Scarcity of doctors disproportionately burdens the poor. They are more likely to be uninsured and less likely to be able to afford to go out of network or off insurance in a pinch. But over and above that, people of modest means are less likely to be able to take time off in the middle of the workday to go see a medical professional. And doctors, knowing that their services are in high demand, tend to be contemptuous of patients’ time and very bad at sticking to their schedules. Doctor abundance would mean more availability off hours, more competition for patients’ patronage, and of course, lower prices.
There are lots of routes to provider abundance — changing scope of practice regulations, making emergency pandemic telehealth permanent, allowing foreign-trained doctors to practice in the United States — but raising the residency cap is the most straightforward of them. In this case, you have to be willing to spend more money.
The higher education vortex
Momentum for free college has ground to a halt in Democratic Party politics, rightly taking a back seat to other priorities. But especially as Democrats increasingly become the party of college graduates, they will surely return to concerns about higher education expenses.
But the idea animating free college legislation in Congress — keep the colleges the same and just offer them subsidies to cut tuition — is a pretty pure type of cost disease socialism, simply pumping extra money into systems that are inequitable and often surprisingly exploitative.
This isn’t to say that there’s no case for increased funding. But what state governments should be trying to do is identify which institutions are doing an above-average job of teaching (not just selecting the best students) and give them additional resources in order to expand. And while the government can’t force the rich private institutions that sit atop the higher ed hierarchy pyramid to expand, they can certainly try to encourage it, and so should all of us with some voice in civil society. These are institutions that fundamentally crave prestige and legitimacy, and we as a society should deny it to them unless they are willing to expand their size.
I’d also like to see money go into whole new institutions.
Don’t do “free college;” establish some new colleges that are free. The military service academies are an interesting model here. I think that as part of the police reform conversation it could be interesting to charter a new National Law Enforcement University. It would have an undergraduate program geared toward training future law enforcement professionals (both local police and also federal agencies), but with some liberal arts in there too. And it could be a hub for research on both the hard science (like the mostly fake stuff you see on CSI) and the social science sides of criminal justice.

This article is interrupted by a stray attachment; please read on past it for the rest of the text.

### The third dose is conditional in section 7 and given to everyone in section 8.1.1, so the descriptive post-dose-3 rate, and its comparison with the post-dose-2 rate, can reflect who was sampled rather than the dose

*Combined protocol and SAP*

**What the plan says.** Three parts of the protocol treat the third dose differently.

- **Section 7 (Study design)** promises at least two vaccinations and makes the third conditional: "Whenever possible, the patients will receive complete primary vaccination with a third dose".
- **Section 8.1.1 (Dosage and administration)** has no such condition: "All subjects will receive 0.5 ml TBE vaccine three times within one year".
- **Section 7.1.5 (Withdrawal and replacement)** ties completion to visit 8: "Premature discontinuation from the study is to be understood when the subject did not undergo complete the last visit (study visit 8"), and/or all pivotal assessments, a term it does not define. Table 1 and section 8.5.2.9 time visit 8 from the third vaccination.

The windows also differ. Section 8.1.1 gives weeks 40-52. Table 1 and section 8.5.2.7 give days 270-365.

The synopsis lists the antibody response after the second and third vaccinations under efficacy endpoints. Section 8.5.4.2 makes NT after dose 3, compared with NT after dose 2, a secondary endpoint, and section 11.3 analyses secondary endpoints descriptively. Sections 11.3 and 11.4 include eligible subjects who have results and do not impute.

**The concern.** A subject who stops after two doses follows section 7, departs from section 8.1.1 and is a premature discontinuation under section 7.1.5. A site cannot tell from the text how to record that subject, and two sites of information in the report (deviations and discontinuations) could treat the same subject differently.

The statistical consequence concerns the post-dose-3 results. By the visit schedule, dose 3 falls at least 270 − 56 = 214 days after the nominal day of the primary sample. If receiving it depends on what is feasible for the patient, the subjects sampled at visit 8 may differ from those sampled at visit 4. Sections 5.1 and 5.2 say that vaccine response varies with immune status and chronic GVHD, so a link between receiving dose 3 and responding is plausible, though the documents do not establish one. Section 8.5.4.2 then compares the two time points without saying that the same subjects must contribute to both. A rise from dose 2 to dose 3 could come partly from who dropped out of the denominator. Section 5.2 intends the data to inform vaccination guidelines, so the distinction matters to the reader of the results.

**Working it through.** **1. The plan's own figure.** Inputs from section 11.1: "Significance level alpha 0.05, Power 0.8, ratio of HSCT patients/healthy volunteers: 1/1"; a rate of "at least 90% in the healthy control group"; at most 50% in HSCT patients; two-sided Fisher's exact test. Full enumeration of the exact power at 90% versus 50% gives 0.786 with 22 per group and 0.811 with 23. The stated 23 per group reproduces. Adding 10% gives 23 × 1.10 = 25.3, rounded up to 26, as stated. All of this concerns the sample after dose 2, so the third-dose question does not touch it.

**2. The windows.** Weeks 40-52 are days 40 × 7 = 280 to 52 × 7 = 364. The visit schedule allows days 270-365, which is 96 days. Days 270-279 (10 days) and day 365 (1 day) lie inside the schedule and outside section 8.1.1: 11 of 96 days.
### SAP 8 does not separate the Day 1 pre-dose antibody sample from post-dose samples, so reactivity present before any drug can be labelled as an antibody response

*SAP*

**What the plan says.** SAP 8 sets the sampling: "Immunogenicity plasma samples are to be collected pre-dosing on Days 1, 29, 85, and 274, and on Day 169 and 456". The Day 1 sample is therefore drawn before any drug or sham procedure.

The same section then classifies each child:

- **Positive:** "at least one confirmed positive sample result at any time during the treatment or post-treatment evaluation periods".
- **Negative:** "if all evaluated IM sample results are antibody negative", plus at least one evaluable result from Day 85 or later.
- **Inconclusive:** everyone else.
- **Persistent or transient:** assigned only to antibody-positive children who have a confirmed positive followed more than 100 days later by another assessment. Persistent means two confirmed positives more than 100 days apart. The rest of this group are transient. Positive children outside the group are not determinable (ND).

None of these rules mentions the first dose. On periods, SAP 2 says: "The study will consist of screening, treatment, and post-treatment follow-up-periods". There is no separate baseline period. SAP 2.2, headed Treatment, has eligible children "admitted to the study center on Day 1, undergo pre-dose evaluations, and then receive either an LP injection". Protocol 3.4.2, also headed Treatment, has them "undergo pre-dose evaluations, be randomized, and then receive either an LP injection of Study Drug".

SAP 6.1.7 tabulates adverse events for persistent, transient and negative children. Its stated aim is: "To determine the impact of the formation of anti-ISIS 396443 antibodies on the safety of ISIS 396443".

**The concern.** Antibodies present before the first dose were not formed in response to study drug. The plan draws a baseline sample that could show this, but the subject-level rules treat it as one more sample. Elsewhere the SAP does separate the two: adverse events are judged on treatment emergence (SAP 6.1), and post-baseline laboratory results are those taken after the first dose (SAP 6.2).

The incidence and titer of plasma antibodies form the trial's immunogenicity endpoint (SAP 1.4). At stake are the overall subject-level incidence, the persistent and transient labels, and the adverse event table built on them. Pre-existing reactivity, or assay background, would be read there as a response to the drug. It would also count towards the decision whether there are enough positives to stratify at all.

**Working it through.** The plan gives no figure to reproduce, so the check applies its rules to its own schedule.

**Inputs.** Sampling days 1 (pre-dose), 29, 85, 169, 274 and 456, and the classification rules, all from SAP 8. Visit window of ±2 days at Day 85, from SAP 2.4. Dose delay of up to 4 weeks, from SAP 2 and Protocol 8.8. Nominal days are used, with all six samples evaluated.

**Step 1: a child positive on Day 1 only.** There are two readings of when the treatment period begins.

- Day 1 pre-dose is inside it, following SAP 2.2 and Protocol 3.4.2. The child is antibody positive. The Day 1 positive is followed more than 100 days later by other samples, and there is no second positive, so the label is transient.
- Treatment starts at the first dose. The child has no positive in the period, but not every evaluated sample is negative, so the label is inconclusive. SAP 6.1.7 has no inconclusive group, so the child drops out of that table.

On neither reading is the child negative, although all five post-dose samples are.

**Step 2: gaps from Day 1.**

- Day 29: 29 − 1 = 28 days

George Washington (and I believe Ulysses Grant as well) wanted to establish a national civil service academy, another idea that seems to me to have some merit.
Beyond that, someone — perhaps the government, perhaps a philanthropist — ought to at least try to make an online-only college program that’s really good. Given the potential benefits in cost and scale, such a program wouldn’t need to be nearly as good as the best colleges in the country. It would just need to be better than terrible. Alex Tabarrok wanted Apple to buy a financially distressed college and try to do this. That would be fun, though I can think of a million reasons why they’d never do it. But I could see this being a great MacKenzie Scott project. I could also see it being a great project (in a different way) for Charles Koch or some other right-wing billionaire. Stop complaining about woke universities and left-wing academics and do something better.
Not everything needs to be partisan warfare
Housing, medical care, and higher education aren’t the only examples here. But I recently wrote “The Case for More Energy,” so I won’t redo that whole argument.
In general, though, I both agreed with Ezra Klein’s case for “supply-side progressivism” and didn’t really love the framing. Progressives should care about these supply-side issues, but so should conservatives. So should the people who like to put hammer and sickle icons in their Twitter usernames. It’s just factually true that these are important questions. Unfortunately, what tends to happen in practice is that just as progressives in California and elsewhere are getting ready to dismantle harmful housing regulations, we have Tucker Carlson doing pro-regulation segments. And while the issues with doctor supply are on some level a regulatory thicket, on another they reflect a misguided, fiscal conservative impulse. On higher education, we’re stuck between the left saying “spend more” and the right saying “spend less” with very little interest in trying to do something different.
But I think this mostly goes to show that not everything in life is well suited to resolution through high-profile partisan warfare. These are really questions of special interest politics, and when you inject them into culture war frames it becomes hard to make progress. Nevertheless, Congress continues to routinely pass bipartisan legislation on various topics, and these are all issues where you can imagine bipartisan approaches bearing fruit. Everyone liked Operation Warp Speed, for example, but that didn’t just come out of nowhere. It was an offshoot of HHS’s BARDA program, and we should be plowing more cash into that to seek more useful cures and treatments.
Conversely, it’s just wrong to think that the big reconciliation bill still under negotiation is the last chance to fix or improve anything. For better or worse, we are actually blessed with a great abundance of policy problems that are not incredibly ideological in nature and with many opportunities to make positive changes in these areas.
Normal people don’t realize this, but the single largest element in the CPI is what’s called “owners’ equivalent rent.” This is basically the rent that you, in your capacity as a resident of your house, pay to yourself in your capacity as the owner of the house. The cost of purchasing a home, by contrast, isn’t in the CPI at all because that’s considered an investment good. Over the longer term, the price of buying houses and the price of renting houses should be related, but in terms of your short-term subjective experience of the world, these things are obviously very different.